Depends on its temperature and the relationship of that temperature to ambient. In the previous example (room temperature gas, presumably in a room) then the thermal energy is there but not available. You can measure the available useful energy only in relation to some other heat sink or source.
Again you fail to realize what energy is. Do you happen to know that a unit of power is a Watt, as in "100 Watt light bulb"? Do you happen to know that energy=power*time? Would you say it's fair to say that if you turn on the 100 Watt light bulb at 1PM, and it stays on until 11PM, that the light was on for 10 hours??? So the test is over at 11PM. The results are final. The energy was 1,000 Watt-Hours (100 Watts times 10 hours).
Why do people insist on talking about what might happen at 11:30 PM when it's only 11PM and the show is over and the calculations are complete? Maybe they don't know what power and time are?
Not sure why this is so tough for you to understand.:shrug:
Lets put it in terms of a car which is something you seem to understand a bit. When that gallon of gas is consumed most of it will go into the KE of the car and will ultimately be converted to waste heat. The altenator in the car can convert some of the energy into electrical energy; so the energy of the gas went into the internal combustion engine and some of that energy when into the alternator which was converted to electrical energy to run your 8-track stereo and your tape of Devo. Ultimately again all of that energy is converted to waste heat that cannot be recovered to do work.
And once again you continue to fail to understand what energy is. Amazing!!
But I could use the heat from the light to boil a small amount of water and use the steam to run a small generator that charges a battery, so the show is not over. I have now stored a fraction of the 1000 watt-hours!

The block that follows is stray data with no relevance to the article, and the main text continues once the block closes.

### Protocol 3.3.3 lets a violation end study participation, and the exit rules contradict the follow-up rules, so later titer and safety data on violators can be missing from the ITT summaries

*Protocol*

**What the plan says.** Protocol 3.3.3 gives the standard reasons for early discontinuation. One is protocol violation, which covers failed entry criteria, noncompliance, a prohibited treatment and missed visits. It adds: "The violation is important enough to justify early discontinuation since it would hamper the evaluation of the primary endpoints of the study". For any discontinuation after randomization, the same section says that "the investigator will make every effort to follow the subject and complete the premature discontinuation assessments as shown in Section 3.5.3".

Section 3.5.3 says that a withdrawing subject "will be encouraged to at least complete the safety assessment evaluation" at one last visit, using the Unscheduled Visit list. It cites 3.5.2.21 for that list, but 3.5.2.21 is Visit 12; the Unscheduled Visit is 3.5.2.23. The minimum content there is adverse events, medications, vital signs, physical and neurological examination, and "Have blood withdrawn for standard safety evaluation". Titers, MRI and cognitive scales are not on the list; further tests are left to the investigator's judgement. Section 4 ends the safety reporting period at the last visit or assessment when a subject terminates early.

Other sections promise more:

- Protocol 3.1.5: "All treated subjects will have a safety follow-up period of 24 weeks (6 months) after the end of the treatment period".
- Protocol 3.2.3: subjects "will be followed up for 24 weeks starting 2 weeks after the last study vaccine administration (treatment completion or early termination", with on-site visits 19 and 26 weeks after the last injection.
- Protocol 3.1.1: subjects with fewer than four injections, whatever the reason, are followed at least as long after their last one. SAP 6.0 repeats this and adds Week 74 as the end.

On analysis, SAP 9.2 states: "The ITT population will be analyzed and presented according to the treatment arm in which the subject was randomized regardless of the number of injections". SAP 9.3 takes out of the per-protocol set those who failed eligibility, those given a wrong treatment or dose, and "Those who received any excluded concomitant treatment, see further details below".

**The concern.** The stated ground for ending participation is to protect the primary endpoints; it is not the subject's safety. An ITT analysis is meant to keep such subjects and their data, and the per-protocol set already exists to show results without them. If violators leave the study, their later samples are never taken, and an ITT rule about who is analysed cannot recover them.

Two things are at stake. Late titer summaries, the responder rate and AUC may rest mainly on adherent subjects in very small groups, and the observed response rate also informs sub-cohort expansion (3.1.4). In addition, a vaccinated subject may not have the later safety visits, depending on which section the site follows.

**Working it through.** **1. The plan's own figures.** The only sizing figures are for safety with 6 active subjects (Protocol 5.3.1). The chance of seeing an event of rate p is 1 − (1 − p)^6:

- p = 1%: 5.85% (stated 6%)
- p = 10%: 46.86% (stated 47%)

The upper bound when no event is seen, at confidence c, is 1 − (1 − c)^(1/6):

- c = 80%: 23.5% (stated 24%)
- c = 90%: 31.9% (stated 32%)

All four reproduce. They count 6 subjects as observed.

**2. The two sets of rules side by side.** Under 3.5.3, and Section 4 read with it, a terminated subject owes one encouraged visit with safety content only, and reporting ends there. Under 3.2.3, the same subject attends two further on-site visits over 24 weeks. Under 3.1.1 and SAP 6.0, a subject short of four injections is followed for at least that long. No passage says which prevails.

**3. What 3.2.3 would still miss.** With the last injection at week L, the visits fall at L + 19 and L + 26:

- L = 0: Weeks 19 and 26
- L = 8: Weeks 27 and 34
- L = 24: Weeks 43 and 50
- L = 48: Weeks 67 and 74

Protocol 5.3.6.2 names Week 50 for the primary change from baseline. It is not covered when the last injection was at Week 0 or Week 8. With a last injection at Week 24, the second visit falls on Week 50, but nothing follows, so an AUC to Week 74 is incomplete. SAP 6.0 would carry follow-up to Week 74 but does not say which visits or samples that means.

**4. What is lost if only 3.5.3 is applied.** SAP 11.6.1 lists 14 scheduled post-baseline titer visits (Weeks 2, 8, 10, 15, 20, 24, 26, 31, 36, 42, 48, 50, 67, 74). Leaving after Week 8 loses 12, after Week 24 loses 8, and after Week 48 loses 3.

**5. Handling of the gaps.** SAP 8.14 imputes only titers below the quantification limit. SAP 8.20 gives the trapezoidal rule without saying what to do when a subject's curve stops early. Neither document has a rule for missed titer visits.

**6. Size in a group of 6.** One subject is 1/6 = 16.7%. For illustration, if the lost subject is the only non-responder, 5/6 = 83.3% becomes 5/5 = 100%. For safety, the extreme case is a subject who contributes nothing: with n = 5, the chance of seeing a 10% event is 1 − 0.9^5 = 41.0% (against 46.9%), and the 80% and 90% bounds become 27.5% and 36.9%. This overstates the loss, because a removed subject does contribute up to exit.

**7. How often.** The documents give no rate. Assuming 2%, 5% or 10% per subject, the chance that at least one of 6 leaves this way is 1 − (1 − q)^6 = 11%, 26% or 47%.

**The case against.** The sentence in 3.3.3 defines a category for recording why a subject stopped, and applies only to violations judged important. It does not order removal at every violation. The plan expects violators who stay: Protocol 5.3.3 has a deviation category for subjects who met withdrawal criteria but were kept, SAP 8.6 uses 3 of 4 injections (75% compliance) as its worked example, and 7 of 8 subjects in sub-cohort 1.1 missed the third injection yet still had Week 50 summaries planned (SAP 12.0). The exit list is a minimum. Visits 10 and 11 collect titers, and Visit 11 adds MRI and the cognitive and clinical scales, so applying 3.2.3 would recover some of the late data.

Good for you, but we aren't talking about what you might do in your crystal ball in the future, we are talking about how much work was done to light the bulb for 10 hours. Duh?
It is always interesting to discuss this stuff with you because you usually only have a rudimentary understanding of one narrow aspect of a concept and then anything thing that deviates in the slightest from your incredibly narrow understanding of that concept simply blows your mind.
No, it's actually that I understand it so much, that I can spoon feed it to you in baby portions, and you take that as a sign of weakness. LOL
Keep it up, I'm lovin' it!
The energy USED as 1000 watt-hours. That energy is no longer AVAILABLE.
Or maybe you asked that question, and once again have forgotten what your own posts say.
Who cares, we aren't talking about available potential, we are talking about measured energy (power times time). Duh??
"Are you saying that the 1 kw-hr of energy consumed from the 10 hours of operating the 100 Watt light bulb is less available to do work after the 10 hours is complete?"
Your trolling is getting weaker.
No, I'm saying that operating the 100 Watt light bulb for 10 hours is 1 kw-hr of energy, PERIOD!
I don't own a crystal ball like you do. Sorry, no fortune telling here.
So you don't know what happens after that. No big deal; some people don't understand basic thermo.